investor-state disputes | ISDS
Investor-state dispute settlement (ISDS) refers to a way of handling conflicts under international investment agreements whereby companies from one party are allowed to sue the government of another party. This means they can file a complaint and seek compensation for damages. Many BITs and investment chapters of FTAs allow for this if the investor’s expectation of a profit has been negatively affected by some action that the host government took, such as changing a policy. The dispute is normally handled not in a public court but through a private abritration panel. The usual venues where these proceedings take place are the International Centre for Settlement of Investment Disputes (World Bank), the International Chamber of Commerce, the United Nations Commission on International Trade Law or the International Court of Justice.
ISDS is a hot topic right now because it is being challenged very strongly by concerned citizens in the context of the EU-US TTIP negotiations, the TransPacific Partnership talks and the CETA deal between Canada and the EU.
Foreign investors are making increasing inquiries about possible losses to their investment in South Korean telecom companies, three days before the carriers are to decide on whether to file a lawsuit against the government’s fee cut plan, industry sources said on Aug. 28.
Canada will oppose any effort to change the investor-state dispute resolution system in the North American Free Trade Agreement, sources tell the Washington Examiner
The Trump administration’s proposal to revamp NAFTA’s system for settling disputes between governments and private companies splits both the opposition to and the advocates for ISDS
More than 100 associations representing US businesses are teaming up to encourage the Trump administration to maintain ISDS protections as it renegotiates NAFTA, writes the head of the US oil and natural gas industry trade group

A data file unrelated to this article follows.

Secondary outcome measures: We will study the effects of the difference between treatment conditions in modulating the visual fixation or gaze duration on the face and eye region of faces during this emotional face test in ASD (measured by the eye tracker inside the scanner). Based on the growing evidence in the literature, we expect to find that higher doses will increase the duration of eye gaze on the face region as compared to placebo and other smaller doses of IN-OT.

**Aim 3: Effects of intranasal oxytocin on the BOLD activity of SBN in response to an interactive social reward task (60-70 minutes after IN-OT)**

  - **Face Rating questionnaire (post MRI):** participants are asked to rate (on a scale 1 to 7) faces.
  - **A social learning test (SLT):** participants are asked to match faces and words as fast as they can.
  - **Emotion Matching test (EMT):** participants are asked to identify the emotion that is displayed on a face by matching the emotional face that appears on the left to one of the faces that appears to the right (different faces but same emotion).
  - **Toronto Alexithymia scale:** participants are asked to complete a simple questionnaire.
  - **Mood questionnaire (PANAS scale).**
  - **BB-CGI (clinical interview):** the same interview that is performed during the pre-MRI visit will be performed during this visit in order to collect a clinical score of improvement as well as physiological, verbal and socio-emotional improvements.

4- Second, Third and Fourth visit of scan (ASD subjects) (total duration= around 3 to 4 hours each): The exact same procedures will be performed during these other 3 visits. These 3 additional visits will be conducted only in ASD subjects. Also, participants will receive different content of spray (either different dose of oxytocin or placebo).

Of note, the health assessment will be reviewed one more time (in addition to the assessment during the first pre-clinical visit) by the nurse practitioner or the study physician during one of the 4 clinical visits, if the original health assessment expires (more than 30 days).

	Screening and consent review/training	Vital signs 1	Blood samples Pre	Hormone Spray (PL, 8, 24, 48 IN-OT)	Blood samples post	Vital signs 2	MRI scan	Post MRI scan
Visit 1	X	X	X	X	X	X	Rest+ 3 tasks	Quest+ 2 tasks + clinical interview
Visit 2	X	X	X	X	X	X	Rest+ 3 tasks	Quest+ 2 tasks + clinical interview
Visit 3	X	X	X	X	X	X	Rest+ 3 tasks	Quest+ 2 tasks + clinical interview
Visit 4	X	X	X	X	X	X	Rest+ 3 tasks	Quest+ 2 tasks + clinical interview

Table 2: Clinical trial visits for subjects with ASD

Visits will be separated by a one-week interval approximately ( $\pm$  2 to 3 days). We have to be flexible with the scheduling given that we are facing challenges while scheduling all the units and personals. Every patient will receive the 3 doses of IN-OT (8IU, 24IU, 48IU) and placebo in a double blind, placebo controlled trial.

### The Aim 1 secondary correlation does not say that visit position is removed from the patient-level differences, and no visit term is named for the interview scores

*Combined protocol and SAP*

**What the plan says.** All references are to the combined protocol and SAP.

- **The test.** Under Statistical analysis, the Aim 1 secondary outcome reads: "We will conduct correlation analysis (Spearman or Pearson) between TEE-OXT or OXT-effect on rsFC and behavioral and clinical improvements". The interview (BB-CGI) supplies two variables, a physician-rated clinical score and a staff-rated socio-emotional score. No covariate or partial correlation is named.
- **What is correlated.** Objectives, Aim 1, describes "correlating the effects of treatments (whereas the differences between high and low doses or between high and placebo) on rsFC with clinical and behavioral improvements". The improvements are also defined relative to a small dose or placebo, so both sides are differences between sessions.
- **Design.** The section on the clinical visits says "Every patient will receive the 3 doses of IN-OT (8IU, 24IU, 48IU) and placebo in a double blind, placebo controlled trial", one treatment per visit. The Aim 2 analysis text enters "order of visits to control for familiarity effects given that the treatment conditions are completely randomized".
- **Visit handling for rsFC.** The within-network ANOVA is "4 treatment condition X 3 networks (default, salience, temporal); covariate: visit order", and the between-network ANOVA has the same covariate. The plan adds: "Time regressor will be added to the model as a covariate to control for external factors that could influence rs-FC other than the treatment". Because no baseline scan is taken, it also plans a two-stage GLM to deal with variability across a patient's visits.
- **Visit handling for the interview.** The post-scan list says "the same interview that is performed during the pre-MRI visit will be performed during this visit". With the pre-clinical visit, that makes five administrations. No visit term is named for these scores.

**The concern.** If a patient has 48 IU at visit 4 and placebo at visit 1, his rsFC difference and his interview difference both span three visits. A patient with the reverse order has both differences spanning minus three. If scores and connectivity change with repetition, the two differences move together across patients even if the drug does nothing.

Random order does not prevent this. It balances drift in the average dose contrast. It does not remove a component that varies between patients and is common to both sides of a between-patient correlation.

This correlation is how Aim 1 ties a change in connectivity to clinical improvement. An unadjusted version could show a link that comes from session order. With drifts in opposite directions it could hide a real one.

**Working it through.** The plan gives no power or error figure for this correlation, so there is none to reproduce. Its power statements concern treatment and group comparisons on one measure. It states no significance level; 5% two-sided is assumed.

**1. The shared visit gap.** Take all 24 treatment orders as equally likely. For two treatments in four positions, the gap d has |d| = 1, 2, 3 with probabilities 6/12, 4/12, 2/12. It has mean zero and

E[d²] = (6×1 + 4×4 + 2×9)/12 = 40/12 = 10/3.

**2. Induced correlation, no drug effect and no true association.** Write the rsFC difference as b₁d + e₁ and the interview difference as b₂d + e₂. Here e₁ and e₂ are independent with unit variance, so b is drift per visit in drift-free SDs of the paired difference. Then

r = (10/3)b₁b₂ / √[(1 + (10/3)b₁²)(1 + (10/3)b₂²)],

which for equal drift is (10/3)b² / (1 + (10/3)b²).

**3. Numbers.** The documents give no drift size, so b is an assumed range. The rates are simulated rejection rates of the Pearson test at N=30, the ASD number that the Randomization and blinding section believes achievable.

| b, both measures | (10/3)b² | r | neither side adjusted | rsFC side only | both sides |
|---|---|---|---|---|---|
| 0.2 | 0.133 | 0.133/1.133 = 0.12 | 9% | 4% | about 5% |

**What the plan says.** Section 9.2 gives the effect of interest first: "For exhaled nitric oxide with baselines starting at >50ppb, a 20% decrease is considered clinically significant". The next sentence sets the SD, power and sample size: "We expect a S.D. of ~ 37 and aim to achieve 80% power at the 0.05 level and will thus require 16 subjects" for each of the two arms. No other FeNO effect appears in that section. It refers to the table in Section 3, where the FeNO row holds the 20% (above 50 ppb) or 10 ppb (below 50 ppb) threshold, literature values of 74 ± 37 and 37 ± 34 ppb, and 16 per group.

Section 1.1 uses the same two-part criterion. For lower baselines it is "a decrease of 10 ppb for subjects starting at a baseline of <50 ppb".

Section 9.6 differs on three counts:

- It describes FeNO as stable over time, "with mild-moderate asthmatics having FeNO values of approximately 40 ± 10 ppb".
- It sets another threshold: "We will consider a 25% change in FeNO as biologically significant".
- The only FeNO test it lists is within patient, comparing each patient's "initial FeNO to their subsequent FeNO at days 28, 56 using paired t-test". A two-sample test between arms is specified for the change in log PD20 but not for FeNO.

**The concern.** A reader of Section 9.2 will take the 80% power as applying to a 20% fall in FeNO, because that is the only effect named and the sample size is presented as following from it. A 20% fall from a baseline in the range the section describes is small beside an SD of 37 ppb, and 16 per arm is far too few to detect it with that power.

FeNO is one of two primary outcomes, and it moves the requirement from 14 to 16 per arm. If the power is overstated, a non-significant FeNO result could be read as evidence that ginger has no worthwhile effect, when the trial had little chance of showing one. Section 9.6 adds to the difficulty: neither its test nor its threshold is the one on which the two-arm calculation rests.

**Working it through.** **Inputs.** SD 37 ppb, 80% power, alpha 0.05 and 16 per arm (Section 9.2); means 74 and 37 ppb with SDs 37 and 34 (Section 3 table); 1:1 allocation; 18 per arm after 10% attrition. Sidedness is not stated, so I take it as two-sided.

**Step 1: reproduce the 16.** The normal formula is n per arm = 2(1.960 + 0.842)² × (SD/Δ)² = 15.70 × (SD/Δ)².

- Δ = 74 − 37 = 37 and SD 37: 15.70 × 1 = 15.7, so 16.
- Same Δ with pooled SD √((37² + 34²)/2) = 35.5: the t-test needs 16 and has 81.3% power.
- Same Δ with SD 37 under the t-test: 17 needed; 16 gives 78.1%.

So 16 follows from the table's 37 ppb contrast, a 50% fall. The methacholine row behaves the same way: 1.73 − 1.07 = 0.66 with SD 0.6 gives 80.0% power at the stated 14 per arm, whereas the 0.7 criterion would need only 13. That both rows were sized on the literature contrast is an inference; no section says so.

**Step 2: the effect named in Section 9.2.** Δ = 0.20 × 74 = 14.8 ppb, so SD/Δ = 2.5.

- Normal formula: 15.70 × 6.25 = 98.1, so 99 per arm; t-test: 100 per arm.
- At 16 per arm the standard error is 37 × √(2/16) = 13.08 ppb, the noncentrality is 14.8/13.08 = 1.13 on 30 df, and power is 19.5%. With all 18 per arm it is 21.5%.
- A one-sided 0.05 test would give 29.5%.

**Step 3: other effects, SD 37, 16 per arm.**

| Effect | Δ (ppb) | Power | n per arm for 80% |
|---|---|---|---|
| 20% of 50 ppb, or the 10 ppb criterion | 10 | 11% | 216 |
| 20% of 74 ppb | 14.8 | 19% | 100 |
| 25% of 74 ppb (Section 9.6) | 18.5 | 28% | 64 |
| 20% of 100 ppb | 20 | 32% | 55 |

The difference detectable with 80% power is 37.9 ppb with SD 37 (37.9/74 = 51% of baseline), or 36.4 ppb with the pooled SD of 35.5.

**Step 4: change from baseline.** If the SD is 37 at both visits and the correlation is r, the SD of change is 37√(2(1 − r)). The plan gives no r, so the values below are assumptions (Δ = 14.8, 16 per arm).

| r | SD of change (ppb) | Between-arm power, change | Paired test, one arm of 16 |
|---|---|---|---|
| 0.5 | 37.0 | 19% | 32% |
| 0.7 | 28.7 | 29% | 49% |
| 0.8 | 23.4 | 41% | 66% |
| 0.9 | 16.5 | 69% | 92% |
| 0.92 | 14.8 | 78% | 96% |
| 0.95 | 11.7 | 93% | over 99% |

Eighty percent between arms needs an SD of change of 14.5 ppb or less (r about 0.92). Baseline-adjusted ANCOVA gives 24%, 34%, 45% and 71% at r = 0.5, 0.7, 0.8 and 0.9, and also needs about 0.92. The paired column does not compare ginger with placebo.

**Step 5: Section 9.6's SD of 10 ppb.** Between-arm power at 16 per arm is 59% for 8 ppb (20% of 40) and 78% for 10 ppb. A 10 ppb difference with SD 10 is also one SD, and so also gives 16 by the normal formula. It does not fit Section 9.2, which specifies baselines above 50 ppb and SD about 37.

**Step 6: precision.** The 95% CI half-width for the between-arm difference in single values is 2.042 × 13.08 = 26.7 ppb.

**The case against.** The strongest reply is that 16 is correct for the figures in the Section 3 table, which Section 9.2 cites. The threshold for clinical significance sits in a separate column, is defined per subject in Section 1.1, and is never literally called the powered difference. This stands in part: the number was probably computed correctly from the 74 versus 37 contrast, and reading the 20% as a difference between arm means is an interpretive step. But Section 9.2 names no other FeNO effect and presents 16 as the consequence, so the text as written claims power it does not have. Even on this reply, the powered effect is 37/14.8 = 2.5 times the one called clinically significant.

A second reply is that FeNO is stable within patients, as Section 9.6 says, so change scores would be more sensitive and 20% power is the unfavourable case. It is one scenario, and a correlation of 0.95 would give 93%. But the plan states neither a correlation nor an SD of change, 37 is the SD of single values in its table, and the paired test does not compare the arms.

Three top US business groups have fired a warning shot at the Trump administration, threatening to drop their support for its renegotiation of the North American Free Trade Agreement if a controversial investment protection provision is abandoned.
A committee in India, led by Justice B.N. Srikrishna, has lost an opportunity to push for the recalibration of the country’s BIT regime
US trade officials are putting together a proposal to let the US withdraw from a corporate arbitration system at the heart of the North American Free Trade Agreement, upsetting big American companies that say the system protects their investments overseas.
Foreign investors may have a case against the UK government if profits suffer post-Brexit, says Bryan Cave’s Maria Gritsenko.
The Moon administration needs to stand up to Trump with the confidence of a party ready to accept termination of the agreement, writes The Hankyoreh
That concern is a real and serious one, but there is also a more direct and crude problem: parties (or their lawyers) bribing, or making backdoor deals with, the arbitrators to secure a favorable outcome.
The more far-reaching implication of RCEP is for Philippines’s sovereignty in regulating foreign investments
Québec était en droit d’instituer un moratoire sur la fracturation hydraulique et Ottawa ne devrait pas compenser Lone Pine.
More than 100 U.S. business groups and associations are pushing the Trump administration to not only preserve investor-state dispute settlement and related provisions in an updated NAFTA agreement but to also strengthen them to further protect intellectual property and interests.
ISDS reform is one of several “negotiating objectives” announced last month by the Office of the United States Trade Representative.
As talks with Canada began before model text was approved by Cabinet, deviations may be allowed.
“Tell us at least now who gains from RCEP,” People’s Forum challenges the Indian government as the 19th round of RCEP negotiations comes to an end
Crucial to RCEP’s investment protection chapter is the highly controversial Investor-State Dispute Settlement mechanism, a system of privatised justice characterised by international arbitration tribunals outside of the reach of domestic legal systems, explains Cecilia Olivet of TNI
This past month, eighteen Aymara community leaders endured the final stages of a trial that had them facing up to 28 years in prison and massive fines for their alleged roles in the 2011 ‘Aymarazo’ protests against the Santa Ana silver mine on the Peru-Bolivia border.
The data lead to the inexorable conclusion that the European Commission’s declaration that “investment treaty arbitration is dead” is wrong by a ratio of over 1:3,000.
The World Bank’s arbitration tribunal has ordered Argentina to pay $320 million plus interest and legal fees to Spanish travel group Marsans for expropriating its airline Aerolineas Argentinas SA in 2008.